#9 ::: little light ::: (view all by) ::: October 24, 2006, 01:07 AM:

That's a goddamn shame.

Chris, if you read these comments, I'm really sorry this has happened to you, and while I'll miss your blog, good on you for doing what you have to to best look after your family.

Hopefully we'll all still have Chris Clarke's insight as a commenter elsewhere, until he--if ever--gets back to blogging again someday. And hopefully the jerk in question meets up with some consequences for such vile behavior.

#10 ::: Mez ::: (view all by) ::: October 24, 2006, 06:07 AM:

When I saw Epacris' comment on this from last Sunday, I dashed across to see if it was still true. Sadly, yes. And even more sadly, the commenter reportedly used an anonymizing server.

The English-reading net-connected world has lost some of the most intelligent, deeply-felt and beautiful writing that I've seen in years. A place I've been pointing & dragging people to since the first time I saw it, a couple of years back. One of my few souvenirs:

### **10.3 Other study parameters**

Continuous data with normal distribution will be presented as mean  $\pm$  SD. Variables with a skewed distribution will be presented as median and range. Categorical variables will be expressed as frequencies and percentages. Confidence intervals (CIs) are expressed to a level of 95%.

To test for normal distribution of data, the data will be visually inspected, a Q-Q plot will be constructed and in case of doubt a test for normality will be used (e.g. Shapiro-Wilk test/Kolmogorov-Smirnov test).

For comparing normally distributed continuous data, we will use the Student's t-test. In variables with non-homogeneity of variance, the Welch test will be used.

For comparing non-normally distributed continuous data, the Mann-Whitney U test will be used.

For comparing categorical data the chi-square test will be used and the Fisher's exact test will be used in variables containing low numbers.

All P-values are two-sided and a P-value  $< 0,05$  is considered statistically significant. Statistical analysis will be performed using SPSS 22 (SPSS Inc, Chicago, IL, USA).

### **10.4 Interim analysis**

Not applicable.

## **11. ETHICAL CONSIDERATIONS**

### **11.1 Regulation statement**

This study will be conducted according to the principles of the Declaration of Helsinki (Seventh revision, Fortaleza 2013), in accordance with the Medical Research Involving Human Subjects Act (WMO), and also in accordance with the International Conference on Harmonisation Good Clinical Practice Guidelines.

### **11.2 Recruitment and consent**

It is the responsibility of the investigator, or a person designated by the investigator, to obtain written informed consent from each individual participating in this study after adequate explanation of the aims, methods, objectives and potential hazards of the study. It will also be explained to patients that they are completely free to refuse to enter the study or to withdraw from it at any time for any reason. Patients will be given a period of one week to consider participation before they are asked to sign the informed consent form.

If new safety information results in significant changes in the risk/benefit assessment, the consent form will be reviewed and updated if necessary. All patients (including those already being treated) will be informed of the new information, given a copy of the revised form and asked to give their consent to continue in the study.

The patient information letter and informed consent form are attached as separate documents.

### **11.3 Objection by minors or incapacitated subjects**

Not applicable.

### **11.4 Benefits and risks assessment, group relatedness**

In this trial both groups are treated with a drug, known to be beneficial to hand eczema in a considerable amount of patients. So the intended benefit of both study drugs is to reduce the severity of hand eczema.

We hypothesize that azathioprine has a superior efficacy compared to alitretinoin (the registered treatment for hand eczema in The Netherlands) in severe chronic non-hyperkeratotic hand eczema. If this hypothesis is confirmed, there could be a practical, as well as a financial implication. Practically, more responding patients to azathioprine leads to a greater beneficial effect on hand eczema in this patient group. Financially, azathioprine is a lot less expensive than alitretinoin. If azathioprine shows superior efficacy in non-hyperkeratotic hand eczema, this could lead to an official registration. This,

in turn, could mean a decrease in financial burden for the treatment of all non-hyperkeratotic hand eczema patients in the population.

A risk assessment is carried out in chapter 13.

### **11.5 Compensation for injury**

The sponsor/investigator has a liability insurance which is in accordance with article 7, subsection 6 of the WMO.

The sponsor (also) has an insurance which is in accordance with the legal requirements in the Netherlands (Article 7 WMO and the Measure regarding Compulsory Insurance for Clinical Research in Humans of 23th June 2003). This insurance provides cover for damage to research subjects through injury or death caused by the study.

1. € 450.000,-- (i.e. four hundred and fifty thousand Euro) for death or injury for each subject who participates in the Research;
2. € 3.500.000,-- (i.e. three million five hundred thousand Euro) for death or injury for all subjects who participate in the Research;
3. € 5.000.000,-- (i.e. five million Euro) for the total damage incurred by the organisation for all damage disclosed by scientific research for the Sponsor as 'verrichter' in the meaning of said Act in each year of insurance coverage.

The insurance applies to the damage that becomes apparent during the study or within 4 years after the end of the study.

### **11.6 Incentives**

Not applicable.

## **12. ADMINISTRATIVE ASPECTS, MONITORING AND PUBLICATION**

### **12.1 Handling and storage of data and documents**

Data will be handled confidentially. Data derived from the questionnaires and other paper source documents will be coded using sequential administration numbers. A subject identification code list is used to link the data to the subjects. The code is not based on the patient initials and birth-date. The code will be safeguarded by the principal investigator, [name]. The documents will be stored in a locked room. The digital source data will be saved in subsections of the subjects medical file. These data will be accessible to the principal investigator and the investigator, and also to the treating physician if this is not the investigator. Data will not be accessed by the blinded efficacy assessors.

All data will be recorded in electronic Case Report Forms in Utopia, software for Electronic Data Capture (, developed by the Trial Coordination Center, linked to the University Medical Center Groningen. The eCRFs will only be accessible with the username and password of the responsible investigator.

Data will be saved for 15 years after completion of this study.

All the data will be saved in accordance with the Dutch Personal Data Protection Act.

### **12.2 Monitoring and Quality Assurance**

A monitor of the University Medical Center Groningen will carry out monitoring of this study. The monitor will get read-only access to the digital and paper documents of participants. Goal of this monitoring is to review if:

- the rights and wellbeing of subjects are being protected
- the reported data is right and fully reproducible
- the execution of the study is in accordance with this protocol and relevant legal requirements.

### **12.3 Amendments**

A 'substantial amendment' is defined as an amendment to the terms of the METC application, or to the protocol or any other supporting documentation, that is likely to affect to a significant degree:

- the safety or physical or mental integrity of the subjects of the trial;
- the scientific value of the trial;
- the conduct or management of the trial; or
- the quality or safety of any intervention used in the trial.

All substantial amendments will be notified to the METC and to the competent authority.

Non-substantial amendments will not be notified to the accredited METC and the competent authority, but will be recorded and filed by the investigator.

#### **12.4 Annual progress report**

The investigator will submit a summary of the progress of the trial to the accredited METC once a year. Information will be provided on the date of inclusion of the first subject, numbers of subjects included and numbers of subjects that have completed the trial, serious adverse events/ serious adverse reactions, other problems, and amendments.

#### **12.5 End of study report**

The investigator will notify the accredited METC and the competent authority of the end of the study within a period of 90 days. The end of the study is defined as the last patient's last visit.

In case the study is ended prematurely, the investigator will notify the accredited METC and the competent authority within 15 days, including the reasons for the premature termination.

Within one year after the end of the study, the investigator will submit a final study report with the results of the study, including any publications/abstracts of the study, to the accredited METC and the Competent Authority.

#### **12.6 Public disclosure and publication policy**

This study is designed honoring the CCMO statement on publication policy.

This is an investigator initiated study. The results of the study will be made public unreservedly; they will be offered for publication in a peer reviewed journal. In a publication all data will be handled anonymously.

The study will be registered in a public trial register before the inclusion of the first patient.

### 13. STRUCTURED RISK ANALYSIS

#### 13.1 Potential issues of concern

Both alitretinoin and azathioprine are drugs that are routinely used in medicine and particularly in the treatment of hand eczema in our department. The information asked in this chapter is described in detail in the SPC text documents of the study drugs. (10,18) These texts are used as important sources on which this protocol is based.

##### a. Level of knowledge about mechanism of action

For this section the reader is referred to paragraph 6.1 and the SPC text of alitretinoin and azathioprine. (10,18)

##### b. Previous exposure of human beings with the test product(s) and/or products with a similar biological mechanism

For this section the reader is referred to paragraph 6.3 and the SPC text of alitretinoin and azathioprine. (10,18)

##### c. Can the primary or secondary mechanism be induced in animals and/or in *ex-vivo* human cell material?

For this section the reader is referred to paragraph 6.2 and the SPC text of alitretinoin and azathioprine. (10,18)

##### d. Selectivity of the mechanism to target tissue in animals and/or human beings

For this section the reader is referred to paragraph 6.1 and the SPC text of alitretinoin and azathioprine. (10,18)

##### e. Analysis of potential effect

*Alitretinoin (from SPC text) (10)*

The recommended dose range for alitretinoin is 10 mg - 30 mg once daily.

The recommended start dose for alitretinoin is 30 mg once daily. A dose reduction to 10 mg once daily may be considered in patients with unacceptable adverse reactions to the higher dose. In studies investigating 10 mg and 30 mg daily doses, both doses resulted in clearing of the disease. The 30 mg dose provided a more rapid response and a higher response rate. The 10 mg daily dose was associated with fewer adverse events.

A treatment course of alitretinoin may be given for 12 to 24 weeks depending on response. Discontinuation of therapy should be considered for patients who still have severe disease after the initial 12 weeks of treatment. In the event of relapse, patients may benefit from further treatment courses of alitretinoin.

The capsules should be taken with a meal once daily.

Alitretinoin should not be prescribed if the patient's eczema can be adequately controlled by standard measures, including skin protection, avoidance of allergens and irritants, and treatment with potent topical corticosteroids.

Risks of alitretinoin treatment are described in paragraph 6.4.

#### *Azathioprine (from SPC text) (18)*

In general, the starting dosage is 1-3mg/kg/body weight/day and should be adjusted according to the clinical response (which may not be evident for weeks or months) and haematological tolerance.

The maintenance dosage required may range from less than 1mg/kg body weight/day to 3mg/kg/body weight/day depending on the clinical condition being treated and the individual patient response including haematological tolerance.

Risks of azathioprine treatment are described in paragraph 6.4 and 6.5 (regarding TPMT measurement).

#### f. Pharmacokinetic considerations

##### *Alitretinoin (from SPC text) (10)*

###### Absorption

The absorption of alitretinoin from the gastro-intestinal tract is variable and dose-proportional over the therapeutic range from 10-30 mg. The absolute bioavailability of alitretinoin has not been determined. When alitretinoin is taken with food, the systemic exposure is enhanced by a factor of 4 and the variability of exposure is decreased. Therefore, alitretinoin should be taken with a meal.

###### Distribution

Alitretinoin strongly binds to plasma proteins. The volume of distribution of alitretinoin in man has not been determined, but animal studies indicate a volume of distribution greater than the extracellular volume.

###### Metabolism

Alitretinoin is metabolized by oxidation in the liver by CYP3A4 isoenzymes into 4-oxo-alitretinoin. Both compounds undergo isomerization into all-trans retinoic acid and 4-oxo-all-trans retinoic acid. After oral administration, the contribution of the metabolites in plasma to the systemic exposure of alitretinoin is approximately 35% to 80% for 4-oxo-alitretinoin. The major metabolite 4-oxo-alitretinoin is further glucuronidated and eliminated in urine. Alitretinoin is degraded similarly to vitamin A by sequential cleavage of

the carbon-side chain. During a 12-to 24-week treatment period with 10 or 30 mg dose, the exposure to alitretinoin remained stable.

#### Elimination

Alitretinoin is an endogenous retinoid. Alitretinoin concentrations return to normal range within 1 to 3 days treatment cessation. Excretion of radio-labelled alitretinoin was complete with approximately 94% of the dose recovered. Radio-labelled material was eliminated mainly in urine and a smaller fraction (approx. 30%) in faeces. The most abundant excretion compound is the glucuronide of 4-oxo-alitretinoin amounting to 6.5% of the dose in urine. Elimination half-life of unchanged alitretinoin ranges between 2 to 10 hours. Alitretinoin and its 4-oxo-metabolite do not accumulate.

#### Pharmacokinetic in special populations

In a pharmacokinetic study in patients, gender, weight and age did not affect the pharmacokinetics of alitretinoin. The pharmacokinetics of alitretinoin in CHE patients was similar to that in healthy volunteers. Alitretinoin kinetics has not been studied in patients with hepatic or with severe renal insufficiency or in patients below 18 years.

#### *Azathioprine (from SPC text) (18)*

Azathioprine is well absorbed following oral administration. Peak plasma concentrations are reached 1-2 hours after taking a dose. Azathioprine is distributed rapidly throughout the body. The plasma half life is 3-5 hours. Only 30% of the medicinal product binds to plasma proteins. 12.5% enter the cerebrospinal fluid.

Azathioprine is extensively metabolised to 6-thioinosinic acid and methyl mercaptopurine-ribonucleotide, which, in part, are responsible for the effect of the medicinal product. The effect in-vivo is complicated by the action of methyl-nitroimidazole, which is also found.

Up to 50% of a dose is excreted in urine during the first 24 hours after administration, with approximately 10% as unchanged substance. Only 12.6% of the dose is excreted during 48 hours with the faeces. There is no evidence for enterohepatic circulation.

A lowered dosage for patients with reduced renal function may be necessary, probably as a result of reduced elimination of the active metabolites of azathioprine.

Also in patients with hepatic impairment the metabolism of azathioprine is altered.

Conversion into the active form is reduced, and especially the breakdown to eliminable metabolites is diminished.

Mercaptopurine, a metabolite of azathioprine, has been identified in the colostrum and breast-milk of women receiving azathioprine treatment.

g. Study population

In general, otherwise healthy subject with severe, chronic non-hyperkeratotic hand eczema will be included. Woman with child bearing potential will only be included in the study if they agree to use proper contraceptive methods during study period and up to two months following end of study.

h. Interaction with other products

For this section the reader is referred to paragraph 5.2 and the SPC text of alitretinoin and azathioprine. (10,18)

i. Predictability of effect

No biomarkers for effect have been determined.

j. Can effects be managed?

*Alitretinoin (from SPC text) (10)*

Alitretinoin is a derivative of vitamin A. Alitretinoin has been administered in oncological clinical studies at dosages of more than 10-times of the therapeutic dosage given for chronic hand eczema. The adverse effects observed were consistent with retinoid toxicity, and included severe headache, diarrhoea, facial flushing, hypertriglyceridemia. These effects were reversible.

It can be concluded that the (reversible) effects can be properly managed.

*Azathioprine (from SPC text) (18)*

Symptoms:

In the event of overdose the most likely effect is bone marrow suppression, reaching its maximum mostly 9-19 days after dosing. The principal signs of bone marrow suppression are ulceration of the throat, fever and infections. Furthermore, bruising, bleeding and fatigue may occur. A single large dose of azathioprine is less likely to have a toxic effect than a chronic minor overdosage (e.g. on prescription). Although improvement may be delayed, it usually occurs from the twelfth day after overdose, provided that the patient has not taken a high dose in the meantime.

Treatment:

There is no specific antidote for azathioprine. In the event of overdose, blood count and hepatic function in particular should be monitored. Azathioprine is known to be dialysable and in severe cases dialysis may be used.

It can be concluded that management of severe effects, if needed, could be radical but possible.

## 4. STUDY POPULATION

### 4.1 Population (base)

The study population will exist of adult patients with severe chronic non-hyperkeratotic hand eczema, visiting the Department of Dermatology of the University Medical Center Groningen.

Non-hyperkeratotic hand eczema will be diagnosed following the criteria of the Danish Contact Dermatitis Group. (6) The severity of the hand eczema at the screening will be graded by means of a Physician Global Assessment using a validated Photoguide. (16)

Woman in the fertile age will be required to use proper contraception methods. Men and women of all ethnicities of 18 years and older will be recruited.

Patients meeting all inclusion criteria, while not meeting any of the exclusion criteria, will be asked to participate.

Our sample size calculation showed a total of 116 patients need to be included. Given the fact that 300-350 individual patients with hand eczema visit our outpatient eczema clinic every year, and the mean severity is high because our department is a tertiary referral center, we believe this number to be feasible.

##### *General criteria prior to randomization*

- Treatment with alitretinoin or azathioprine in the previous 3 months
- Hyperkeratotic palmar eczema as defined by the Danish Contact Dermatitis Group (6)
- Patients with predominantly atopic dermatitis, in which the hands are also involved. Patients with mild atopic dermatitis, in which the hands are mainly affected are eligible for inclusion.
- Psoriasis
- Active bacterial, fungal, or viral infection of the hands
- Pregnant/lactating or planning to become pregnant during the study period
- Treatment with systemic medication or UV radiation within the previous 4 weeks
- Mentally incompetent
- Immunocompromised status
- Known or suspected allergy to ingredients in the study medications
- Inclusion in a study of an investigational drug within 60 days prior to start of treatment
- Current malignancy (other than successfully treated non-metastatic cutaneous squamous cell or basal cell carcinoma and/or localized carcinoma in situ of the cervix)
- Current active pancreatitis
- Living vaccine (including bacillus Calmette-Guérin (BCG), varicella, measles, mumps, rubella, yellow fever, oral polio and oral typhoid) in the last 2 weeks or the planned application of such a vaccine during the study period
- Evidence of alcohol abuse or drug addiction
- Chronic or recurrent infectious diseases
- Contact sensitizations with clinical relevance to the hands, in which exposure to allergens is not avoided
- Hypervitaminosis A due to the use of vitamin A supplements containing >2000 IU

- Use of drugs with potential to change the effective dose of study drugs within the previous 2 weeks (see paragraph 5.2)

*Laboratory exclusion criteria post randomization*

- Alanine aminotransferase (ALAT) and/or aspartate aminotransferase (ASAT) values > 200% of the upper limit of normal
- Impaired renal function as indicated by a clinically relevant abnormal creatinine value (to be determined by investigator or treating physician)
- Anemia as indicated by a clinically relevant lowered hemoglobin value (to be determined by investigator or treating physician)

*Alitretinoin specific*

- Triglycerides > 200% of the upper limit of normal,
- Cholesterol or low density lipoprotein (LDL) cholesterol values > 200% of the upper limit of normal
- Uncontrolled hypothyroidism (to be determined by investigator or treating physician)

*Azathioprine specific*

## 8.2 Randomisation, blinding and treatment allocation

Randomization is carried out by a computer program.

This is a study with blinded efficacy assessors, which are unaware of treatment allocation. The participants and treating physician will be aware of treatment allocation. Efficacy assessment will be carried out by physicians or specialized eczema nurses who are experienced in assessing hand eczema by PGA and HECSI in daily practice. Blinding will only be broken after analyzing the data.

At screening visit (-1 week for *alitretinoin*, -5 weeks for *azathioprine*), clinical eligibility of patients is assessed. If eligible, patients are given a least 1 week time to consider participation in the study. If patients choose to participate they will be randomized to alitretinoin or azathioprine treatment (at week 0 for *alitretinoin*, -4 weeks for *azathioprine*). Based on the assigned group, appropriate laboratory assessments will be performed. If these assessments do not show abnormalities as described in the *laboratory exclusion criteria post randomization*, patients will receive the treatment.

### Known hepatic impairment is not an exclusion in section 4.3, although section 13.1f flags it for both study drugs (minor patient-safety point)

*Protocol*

A rock in the current will make a hole downstream, the river flowing through it. The hole is the same shape, more or less. Not an atom of it is the same from one minute to the next. This life flows cold and green through us. We stay the same shape, more or less. — The same river twice, February 21, 2006
I hope most of them have saved larger chunks of it to their drive, or excerpted larger bits for their web-presence, than I did, since I preferred to give a taste, then link to the original, and am mourning the loss.